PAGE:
Concern over spread of rat-like coypu after Cork sightings
Public urged to contact authorities if they see rodent which can ‘decimate’ crops
The coypu is native to South America but has spread throughout North America and into Europe and has now arrived in Ireland. Photograph: Getty Images
Members of the public have been urged to report sightings of rat-like creatures, known as coypus, which the National Parks and Wildlife Service fear could cause extensive damage to river banks and other habitats.
The coypu is native to South America but has spread throughout North America and into Europe and has now arrived in Ireland with numerous sightings of the animal – which can be up to one metre long from nose to tail – around Cork city and county.
According to NPWS conservation ranger Danny O’Keeffe it is believed that the animal was introduced as a novelty attraction to a pet farm in Cork but that some animals escaped in 2014 and began breeding on the outskirts of Cork city.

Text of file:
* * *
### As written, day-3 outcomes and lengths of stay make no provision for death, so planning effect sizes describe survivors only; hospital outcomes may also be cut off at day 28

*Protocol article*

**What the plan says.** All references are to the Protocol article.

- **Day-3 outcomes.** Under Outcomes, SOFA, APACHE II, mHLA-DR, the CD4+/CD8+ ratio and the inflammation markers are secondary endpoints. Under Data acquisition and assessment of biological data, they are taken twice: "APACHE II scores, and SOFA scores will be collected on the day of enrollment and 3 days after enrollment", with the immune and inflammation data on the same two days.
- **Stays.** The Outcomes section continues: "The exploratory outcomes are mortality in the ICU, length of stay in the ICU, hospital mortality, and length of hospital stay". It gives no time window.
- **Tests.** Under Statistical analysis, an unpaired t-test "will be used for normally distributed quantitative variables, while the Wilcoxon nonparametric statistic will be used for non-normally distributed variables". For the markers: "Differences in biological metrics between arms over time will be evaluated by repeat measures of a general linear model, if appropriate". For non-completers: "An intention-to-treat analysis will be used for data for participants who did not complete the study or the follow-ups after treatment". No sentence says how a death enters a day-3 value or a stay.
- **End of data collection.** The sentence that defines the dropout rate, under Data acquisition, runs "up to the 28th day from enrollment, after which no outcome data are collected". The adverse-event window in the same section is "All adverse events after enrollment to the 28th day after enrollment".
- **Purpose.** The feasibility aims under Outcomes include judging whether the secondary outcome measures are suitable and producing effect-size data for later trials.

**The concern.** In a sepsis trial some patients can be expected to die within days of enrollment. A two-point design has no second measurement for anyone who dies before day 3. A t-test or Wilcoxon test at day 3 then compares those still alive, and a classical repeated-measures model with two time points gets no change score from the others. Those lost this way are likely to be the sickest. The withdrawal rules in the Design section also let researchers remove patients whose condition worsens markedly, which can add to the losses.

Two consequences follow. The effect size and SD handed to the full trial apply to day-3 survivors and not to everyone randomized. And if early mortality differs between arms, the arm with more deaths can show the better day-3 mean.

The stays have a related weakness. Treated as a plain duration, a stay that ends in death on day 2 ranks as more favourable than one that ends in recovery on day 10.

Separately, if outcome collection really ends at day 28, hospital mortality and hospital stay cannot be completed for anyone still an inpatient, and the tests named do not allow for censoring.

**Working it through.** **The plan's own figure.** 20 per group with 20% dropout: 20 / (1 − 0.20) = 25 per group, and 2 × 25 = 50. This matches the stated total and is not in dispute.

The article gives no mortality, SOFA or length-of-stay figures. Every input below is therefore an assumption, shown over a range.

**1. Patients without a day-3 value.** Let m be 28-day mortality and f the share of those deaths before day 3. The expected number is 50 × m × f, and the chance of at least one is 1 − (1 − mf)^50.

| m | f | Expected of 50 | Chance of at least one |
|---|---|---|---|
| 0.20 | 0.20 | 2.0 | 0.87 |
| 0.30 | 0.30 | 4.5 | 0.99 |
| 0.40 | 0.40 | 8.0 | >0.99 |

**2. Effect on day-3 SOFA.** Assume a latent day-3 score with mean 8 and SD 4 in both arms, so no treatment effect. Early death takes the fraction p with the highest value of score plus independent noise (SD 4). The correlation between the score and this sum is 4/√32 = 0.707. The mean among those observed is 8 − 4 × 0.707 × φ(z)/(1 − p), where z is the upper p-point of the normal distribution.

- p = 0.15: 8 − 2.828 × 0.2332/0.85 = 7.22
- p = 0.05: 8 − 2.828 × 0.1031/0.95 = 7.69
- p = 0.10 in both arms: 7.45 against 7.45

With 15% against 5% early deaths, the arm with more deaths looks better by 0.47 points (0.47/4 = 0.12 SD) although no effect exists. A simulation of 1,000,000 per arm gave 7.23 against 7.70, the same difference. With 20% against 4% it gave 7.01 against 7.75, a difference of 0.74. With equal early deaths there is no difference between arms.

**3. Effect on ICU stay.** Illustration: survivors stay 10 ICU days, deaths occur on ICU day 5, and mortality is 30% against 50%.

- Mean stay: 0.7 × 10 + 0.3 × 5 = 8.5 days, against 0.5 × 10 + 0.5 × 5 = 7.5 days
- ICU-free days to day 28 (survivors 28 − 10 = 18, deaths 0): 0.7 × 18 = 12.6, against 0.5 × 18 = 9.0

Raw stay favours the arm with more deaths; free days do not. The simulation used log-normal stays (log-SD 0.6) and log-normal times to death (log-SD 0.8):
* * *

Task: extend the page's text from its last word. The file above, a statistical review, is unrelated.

Mr O’Keeffe said there have reportedly been sightings of coypus around the Curraheen River, on the River Lee, at the Atlantic Pond down the Marina, in Douglas, Mallow and Cobh as well as in Tipperary, Offaly and Dublin.
“It looks a bit like an otter except it has a rat like tail and it has two orange or yellow teeth – it tends to eat mainly vegetation but it also eats birds eggs but it can decimate crops like sugar beet, carrots and turnips so we are very concerned about its spread,” he said.
“It also burrows into river banks so it can damage earthen flood defences and the animal becomes sexually mature at just three months so if an animal has six or seven pups with a few females, they can start to breed pretty quickly so the population can grow rapidly.”
Mr O’Keeffe said that so far the NPWS has eradicated 11 animals mainly around the Curraheen River but the coypu which travels mainly by water ways has the potential to spread across the countryside as happened in East Anglia which necessitated a major eradication programme.
Mr O’Keeffe said people might see them swimming in rivers, or scurrying around river banks like an otter and he urged anyone who comes across a coypu – or even what they think is a coypu – to contact the National Parks and Wildlife Service.
“If someone sees a coypu, it’s fine if they want to get a photo. The main thing to let us know is the location, date and time and the more recorded sightings we get, we can bait an area and set traps to catch them because they can cause huge damage,” he said.
Any sightings can be recorded by email to firstname.lastname@example.org.